Someone sent me a letter offering me a free telescope. Should I have accepted?
It was the editor of Time magazine, or at least one of his associates. I suppose the editor is too busy reading letters to the editor to write letters from the editor. The writer wanted me to have the telescope with his compliments, and I thought that was very nice of him. I don't even know him. The telescope was described as having lots of pixels. I could gaze at things that were far away and see them in fine detail. Pixels at the end of the garden. The moon. The graffiti on a city-bound tram.
He didn't just offer me the telescope. No: he also offered to send me one of his magazines every week for a year, and I wouldn't have to pay for it. Not the full price, anyway. I would pay only $1.85; while the 'regular newsstand price' was $5.85, from memory. This made me feel slightly dishonest, as if I were to gaze out my window through my free highly-pixelled telescope towards the newsagent's down the street and watch some poor street-sweeper or impoverished parson forking out nearly six dollars for his Time magazine. Was that fair, I wondered?
Magazine subterfuge (if not outright generosity) is nothing new. Years ago, I used to buy The Bulletin. It was Australia's best weekly read behind The National Times, Nation Review, The Sporting Globe (OK, that was semi-weekly) and the Sunday parish newsletter. At one time or another, most writers wrote for The Bulletin including poets Henry Lawson, Andrew Barton 'Banjo' Paterson and Edward Dyson. (Later the magazine resorted to employing journalists, but a romantic age can't last forever.)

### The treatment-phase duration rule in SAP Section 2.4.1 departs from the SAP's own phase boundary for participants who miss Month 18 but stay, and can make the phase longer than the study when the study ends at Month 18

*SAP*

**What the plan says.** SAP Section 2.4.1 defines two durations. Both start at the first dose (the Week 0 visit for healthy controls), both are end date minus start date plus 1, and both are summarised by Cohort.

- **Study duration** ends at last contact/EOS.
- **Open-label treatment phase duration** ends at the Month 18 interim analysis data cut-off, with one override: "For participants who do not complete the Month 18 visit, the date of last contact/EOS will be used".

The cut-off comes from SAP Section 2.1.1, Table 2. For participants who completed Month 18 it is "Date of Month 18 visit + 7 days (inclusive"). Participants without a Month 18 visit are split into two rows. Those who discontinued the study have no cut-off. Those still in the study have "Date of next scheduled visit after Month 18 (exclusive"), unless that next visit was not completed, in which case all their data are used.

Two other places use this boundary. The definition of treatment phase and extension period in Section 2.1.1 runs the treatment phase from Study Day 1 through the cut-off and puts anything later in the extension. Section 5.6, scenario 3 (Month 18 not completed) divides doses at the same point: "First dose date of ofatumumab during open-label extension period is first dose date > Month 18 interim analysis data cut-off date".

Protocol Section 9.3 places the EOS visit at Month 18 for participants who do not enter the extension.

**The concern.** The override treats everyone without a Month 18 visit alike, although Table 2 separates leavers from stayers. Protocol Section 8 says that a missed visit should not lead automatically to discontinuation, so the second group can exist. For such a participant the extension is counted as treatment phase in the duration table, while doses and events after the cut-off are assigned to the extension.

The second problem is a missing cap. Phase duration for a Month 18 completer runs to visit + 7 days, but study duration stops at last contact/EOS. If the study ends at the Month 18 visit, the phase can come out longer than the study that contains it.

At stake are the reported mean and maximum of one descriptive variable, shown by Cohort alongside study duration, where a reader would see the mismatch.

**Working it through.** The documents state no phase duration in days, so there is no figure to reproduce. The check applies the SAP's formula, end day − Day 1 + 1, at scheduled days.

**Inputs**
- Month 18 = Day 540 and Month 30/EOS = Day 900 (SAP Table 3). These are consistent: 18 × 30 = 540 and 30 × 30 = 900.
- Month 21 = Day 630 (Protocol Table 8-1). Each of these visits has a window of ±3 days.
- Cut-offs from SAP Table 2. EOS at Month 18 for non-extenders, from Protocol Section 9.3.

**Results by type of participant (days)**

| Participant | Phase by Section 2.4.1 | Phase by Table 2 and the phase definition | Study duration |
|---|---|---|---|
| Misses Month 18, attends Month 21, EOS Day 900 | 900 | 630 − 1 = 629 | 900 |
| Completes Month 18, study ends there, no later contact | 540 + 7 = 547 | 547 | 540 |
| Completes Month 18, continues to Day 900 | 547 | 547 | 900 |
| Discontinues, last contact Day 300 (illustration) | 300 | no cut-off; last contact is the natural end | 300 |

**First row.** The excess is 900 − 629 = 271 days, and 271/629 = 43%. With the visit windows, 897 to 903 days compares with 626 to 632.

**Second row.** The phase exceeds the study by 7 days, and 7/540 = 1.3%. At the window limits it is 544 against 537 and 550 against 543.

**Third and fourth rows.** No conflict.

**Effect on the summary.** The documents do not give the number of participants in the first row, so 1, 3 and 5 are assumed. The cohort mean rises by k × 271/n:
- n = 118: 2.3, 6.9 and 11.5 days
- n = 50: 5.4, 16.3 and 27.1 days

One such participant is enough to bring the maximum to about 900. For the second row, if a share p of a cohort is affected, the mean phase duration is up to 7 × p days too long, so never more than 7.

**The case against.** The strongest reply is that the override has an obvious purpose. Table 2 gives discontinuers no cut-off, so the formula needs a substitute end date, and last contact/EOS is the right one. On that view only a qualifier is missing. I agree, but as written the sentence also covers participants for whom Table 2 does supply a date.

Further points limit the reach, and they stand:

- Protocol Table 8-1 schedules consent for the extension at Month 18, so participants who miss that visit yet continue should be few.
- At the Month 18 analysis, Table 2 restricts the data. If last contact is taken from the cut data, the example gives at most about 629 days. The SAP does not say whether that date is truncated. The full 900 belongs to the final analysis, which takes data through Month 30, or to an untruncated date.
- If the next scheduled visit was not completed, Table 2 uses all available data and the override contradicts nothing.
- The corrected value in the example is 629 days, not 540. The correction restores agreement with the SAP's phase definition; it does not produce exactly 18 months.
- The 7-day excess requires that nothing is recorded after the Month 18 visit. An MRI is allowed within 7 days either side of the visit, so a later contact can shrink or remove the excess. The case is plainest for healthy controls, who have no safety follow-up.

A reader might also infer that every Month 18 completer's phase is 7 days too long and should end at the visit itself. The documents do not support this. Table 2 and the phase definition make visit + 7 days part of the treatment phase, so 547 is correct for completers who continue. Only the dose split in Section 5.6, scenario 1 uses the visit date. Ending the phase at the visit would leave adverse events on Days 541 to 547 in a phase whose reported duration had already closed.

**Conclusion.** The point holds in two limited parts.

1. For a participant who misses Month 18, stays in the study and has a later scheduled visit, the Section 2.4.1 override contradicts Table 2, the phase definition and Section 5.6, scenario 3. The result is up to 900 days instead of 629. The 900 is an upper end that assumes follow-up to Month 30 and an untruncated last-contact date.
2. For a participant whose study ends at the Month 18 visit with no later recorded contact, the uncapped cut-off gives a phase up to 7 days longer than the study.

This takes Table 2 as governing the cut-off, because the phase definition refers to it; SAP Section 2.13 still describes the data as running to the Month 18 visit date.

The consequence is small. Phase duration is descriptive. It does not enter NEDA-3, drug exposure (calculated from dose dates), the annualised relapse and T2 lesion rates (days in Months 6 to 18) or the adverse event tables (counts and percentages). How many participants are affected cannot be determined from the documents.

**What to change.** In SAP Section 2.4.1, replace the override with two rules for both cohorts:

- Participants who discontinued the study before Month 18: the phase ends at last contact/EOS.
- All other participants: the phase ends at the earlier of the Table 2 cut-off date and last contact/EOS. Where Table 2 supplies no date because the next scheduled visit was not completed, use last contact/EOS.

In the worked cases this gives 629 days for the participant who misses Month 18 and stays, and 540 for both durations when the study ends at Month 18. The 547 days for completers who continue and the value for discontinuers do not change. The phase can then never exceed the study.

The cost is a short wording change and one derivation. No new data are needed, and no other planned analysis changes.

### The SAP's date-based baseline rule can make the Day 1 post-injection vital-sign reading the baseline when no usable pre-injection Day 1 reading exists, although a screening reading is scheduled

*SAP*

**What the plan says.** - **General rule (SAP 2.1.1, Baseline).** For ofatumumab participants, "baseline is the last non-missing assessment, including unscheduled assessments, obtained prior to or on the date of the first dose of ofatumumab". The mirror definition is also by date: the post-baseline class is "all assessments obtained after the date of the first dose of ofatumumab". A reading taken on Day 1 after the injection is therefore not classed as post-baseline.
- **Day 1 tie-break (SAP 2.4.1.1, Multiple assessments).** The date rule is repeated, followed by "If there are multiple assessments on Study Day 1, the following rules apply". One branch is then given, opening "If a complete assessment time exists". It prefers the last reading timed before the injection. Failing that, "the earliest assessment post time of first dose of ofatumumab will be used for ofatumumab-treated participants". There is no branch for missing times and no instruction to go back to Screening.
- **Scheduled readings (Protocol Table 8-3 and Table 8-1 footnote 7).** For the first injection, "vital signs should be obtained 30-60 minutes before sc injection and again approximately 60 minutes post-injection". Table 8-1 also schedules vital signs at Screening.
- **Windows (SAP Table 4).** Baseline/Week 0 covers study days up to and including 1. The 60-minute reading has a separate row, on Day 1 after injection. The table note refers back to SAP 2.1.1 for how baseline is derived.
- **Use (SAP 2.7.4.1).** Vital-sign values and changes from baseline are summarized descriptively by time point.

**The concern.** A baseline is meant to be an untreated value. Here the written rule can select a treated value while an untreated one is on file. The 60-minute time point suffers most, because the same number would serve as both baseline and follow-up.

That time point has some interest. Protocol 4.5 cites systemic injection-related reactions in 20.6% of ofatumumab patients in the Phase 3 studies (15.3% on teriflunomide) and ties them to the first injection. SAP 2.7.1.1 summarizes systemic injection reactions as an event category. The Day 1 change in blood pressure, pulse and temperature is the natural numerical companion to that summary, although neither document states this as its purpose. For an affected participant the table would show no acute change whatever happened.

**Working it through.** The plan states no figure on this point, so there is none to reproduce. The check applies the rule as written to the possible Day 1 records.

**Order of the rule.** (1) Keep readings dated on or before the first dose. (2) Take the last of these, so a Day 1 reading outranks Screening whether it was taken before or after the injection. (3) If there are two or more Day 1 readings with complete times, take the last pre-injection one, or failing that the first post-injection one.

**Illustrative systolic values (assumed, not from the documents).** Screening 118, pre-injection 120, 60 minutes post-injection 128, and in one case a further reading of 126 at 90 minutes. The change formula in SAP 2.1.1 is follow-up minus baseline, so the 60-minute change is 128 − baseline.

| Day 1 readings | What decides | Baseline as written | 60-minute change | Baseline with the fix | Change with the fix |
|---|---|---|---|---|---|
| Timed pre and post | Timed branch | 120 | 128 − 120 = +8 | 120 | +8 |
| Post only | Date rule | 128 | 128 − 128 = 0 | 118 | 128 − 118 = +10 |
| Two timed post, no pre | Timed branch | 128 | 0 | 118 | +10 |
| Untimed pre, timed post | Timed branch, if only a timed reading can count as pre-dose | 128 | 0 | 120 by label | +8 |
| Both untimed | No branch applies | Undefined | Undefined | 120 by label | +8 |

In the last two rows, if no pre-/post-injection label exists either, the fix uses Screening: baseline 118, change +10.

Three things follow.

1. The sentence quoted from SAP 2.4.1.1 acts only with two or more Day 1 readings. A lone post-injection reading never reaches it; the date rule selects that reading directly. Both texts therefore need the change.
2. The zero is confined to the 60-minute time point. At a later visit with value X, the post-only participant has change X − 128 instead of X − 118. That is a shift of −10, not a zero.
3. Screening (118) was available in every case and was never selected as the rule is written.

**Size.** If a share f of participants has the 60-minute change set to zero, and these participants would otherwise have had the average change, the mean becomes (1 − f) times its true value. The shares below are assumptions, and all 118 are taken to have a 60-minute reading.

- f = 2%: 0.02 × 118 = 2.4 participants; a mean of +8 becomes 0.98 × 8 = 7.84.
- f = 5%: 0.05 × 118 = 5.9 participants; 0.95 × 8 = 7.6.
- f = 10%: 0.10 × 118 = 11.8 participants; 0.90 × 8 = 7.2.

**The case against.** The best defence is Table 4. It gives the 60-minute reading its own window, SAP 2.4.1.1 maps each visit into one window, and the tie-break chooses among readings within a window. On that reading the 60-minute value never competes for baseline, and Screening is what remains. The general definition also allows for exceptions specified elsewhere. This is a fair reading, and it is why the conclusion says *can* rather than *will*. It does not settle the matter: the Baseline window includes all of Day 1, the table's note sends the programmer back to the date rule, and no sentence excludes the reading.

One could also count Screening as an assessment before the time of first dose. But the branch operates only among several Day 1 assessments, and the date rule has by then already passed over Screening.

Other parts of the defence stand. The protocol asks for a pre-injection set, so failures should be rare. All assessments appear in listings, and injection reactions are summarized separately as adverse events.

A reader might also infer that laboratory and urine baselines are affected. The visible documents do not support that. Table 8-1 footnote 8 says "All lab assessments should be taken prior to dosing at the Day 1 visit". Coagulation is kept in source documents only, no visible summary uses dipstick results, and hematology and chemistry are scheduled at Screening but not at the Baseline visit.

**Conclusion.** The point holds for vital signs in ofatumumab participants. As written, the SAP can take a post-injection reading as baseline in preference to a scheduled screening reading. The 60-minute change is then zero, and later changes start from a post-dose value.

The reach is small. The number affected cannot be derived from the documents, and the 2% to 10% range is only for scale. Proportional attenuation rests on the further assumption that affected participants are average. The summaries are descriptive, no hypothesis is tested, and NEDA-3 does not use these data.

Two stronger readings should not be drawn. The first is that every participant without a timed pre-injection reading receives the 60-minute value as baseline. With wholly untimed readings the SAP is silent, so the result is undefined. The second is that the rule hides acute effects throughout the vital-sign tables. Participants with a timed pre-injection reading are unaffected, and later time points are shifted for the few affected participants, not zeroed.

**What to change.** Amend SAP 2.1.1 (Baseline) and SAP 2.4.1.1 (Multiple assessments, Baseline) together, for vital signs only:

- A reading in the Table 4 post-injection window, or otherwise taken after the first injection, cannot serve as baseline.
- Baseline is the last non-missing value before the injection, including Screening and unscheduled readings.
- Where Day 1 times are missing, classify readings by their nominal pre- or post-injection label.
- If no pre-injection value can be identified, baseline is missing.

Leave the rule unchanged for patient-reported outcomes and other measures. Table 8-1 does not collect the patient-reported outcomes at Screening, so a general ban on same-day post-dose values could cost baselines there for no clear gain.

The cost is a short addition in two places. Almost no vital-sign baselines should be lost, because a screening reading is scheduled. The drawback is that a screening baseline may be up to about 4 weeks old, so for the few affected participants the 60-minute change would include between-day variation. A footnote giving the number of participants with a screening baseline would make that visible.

One day, my copy of The Bulletin felt a little heavier. It felt like there was another magazine inside it, as sometimes happens when two magazines get caught up on the newsstand, and you shake Foreign Affairs or The Spectator and Anglers' Week or Railroad Modeller falls out. I shook The Bulletin but nothing fell out, and then the newsagent told me it was stapled in. 'What was stapled in?' I asked him, and he replied 'Newsweek.' 'Why?' I asked. 'I don't know,' he replied, smiling; 'the rep said something about falling circulation, but it's freed up an extra facing on the stand, and from next week I'll be stocking Monster Truck!'
Monster Truck must have been more of a success than either The Bulletin or Newsweek because not long after that the former dropped the latter from its content and, soon after, The Bulletin itself went under. They should have given it back to the poets. It was rubbish at the end; the kind of journalism you get when you give a column over to a stand-up comedian and the food page is written by a chef.
I've decided I don't need a telescope.